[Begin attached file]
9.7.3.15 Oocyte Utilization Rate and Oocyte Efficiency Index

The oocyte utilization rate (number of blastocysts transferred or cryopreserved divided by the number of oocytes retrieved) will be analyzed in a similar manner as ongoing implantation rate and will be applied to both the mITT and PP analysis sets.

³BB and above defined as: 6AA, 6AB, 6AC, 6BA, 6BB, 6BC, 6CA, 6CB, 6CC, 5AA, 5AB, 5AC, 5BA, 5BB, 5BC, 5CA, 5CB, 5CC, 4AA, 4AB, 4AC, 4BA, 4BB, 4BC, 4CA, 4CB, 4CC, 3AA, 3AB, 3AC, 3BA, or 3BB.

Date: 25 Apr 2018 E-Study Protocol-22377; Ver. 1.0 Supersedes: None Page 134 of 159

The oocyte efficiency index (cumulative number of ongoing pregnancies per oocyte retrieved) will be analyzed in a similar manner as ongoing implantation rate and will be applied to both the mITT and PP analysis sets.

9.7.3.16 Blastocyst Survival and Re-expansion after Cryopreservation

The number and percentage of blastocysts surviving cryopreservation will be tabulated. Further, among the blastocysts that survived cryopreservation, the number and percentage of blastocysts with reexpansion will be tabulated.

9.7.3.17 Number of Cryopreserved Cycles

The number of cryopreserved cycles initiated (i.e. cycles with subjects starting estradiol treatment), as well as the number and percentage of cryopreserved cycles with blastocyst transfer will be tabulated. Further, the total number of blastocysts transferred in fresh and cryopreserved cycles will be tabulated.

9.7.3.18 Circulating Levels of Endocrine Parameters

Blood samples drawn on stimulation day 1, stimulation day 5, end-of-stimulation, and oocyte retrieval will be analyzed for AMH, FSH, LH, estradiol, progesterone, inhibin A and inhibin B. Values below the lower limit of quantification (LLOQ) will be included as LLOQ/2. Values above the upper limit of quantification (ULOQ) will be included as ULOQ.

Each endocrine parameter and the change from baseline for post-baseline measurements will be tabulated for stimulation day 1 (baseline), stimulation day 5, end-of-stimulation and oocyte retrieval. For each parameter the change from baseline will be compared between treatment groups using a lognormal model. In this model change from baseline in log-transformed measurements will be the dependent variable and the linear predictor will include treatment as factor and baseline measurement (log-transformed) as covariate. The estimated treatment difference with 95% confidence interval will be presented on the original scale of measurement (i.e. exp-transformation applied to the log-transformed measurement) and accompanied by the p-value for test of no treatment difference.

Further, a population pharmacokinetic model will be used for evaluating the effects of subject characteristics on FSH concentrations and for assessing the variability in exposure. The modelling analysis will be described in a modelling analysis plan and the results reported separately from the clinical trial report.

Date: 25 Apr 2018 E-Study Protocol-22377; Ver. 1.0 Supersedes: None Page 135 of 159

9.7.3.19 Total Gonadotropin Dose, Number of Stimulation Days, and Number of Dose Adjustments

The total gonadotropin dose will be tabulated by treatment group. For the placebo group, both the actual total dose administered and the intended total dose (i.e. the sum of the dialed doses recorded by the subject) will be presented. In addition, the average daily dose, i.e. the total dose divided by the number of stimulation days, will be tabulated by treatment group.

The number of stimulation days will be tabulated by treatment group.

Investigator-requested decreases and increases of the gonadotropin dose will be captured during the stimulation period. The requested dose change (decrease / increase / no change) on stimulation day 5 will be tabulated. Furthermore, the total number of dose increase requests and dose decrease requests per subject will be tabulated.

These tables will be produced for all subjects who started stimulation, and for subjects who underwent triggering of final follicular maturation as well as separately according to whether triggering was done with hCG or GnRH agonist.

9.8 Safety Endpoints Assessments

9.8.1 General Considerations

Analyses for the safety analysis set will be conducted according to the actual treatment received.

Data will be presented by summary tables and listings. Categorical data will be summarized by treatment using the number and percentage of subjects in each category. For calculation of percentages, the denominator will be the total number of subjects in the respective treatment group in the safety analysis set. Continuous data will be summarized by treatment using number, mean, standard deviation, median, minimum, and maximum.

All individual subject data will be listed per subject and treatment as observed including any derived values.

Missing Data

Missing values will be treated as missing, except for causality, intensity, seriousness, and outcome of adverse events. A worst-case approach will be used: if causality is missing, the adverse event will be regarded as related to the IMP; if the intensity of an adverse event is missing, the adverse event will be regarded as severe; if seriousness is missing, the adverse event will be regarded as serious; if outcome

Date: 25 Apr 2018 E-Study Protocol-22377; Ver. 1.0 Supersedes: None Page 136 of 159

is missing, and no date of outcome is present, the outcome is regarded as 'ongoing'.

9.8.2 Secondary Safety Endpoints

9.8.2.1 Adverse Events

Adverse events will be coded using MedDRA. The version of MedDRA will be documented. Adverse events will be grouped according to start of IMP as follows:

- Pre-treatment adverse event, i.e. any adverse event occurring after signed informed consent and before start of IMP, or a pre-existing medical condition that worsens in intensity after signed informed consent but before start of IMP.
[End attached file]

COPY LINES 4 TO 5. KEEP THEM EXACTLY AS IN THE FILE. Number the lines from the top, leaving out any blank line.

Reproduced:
Date: 25 Apr 2018 E-Study Protocol-22377; Ver. 1.0 Supersedes: None Page 134 of 159

The oocyte efficiency index (cumulative number of ongoing pregnancies per oocyte retrieved) will be analyzed in a similar manner as ongoing implantation rate and will be applied to both the mITT and PP analysis sets.